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February 10, 2020

Coronavirus vaccine experiments begin / Jim Bridenstine address at State of NASA event / Nuclear security focus of IAEA conference

By Robert Scammell


Good morning, here’s your Monday morning briefing. Look out for these three things happening around the world today.

Coronavirus vaccine animal experiments begin

Scientists at Imperial College London begin testing a vaccine for the novel coronavirus on animals today.

The virus has so far infected more than 30,000 people and claimed the lives of at least 638 people, the majority in mainland China.

No cure is currently available, but Imperial College researchers have developed a vaccine candidate in the lab following two weeks of genetic sequencing.

If tests on mice prove successful and further funding is received, the researchers hope to enter clinical trials in early summer.

Jim Bridenstine address at State of NASA event

NASA is opening its doors to media after its annual ‘State of NASA’ event.

NASA administrator Jim Bridenstine will address the space agency’s workforce, with each centre connected via a livestream.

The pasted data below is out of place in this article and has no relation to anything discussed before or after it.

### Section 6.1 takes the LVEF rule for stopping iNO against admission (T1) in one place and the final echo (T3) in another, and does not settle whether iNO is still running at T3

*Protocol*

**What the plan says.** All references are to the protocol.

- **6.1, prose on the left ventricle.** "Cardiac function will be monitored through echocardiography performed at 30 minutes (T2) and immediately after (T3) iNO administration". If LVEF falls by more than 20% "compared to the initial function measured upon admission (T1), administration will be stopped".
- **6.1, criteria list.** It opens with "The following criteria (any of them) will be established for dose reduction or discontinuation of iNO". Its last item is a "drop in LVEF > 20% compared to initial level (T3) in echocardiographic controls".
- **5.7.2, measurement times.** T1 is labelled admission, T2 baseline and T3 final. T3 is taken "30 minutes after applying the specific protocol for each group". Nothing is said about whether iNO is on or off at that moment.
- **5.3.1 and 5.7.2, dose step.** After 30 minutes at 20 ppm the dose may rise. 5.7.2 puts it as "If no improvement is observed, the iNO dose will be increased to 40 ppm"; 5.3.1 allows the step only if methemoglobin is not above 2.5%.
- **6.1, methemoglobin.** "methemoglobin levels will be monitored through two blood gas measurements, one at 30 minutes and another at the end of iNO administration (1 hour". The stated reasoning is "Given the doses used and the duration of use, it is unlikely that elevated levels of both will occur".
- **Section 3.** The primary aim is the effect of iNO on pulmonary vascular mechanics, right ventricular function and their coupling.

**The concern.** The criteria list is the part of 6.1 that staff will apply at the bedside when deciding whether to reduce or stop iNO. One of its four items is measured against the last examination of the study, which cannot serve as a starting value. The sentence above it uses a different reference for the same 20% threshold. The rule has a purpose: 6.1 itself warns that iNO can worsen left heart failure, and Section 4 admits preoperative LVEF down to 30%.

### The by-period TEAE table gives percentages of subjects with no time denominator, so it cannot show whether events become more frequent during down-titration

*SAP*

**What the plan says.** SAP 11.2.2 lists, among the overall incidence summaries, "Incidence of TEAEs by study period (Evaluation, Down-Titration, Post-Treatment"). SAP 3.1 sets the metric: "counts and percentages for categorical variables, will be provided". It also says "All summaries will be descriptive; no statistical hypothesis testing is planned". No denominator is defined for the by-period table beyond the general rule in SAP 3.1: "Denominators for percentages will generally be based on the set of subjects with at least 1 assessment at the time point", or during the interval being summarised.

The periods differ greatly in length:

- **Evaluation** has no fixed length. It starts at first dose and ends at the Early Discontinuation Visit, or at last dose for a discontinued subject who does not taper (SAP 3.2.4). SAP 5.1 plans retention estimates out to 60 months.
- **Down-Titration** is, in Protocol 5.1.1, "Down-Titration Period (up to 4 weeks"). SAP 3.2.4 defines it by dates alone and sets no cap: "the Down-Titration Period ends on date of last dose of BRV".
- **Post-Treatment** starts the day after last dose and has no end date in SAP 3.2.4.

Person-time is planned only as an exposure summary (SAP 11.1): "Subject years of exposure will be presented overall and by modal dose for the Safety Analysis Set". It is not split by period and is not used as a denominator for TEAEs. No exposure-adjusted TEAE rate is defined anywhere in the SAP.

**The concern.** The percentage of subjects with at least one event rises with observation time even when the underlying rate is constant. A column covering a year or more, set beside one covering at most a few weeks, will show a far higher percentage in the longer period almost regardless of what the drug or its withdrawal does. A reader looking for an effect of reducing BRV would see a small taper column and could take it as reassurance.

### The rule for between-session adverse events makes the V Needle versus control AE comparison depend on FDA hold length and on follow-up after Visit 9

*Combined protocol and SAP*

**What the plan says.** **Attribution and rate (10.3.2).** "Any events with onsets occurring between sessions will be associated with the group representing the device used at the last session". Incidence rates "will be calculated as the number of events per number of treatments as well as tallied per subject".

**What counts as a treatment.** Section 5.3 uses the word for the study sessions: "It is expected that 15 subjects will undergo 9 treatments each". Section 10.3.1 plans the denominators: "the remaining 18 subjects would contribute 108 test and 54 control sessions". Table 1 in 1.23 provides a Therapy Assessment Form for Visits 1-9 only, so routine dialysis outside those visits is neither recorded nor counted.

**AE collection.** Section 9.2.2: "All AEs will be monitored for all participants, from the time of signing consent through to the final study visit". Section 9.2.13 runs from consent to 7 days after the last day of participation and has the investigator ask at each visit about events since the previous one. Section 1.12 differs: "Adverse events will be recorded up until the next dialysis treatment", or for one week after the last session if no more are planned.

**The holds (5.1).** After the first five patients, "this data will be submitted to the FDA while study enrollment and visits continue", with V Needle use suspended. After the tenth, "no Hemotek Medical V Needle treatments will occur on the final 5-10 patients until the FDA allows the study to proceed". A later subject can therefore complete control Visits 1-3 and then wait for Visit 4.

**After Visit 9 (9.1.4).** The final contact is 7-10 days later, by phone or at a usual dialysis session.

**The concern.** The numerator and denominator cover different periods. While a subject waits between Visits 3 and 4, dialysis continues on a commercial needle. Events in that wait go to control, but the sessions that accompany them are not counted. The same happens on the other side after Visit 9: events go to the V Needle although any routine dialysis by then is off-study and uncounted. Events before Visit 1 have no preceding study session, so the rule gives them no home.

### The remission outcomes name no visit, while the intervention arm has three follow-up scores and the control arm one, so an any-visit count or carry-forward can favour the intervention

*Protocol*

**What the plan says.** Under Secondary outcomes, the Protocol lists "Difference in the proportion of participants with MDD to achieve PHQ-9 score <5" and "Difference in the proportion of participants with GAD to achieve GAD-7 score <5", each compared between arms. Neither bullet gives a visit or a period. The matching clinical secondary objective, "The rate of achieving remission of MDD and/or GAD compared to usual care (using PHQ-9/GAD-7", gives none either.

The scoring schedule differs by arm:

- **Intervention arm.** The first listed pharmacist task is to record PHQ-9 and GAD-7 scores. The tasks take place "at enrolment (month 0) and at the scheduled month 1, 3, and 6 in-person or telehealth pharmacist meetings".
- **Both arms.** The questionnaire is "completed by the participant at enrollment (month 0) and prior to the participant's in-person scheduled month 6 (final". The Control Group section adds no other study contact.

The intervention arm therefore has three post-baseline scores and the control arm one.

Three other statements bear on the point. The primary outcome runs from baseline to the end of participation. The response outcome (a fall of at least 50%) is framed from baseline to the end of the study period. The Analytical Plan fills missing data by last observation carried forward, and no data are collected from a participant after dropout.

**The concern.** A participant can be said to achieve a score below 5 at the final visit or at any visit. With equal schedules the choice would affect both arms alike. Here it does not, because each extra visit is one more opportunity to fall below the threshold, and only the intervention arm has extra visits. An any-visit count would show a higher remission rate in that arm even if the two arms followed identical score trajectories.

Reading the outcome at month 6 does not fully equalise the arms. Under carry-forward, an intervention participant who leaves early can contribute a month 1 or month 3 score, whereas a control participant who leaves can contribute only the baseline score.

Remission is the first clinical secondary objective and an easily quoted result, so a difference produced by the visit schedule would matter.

He will speak about NASA’s progress on its goal to put the first woman and next man on the Moon by 2024.

Guests will participate in a behind the scenes tour around the agency’s various centres.

Nuclear security focus of IAEA conference

The International Atomic Energy Agency (IAEA) is holding its third conference on nuclear security.

Taking place from today until Friday in Vienna, Austria, it will see high-level policy discussions around reducing the threat of nuclear and other radioactive material being used for malicious purposes.

More than 2,000 people attended the previous conference in 2016, which included 47 government ministers.

Speaking today is US Secretary of Energy Dan Brouillette, who will also hold a number of bilateral meetings at the side of the event.

Friday’s Highlights


Ericsson ditches MWC over coronavirus fears, in growing trend

Bitcoin SV “offers nothing for Wikipedia”, says Jimmy Wales

Flaws in Iowa caucus app could have left it vulnerable to hackers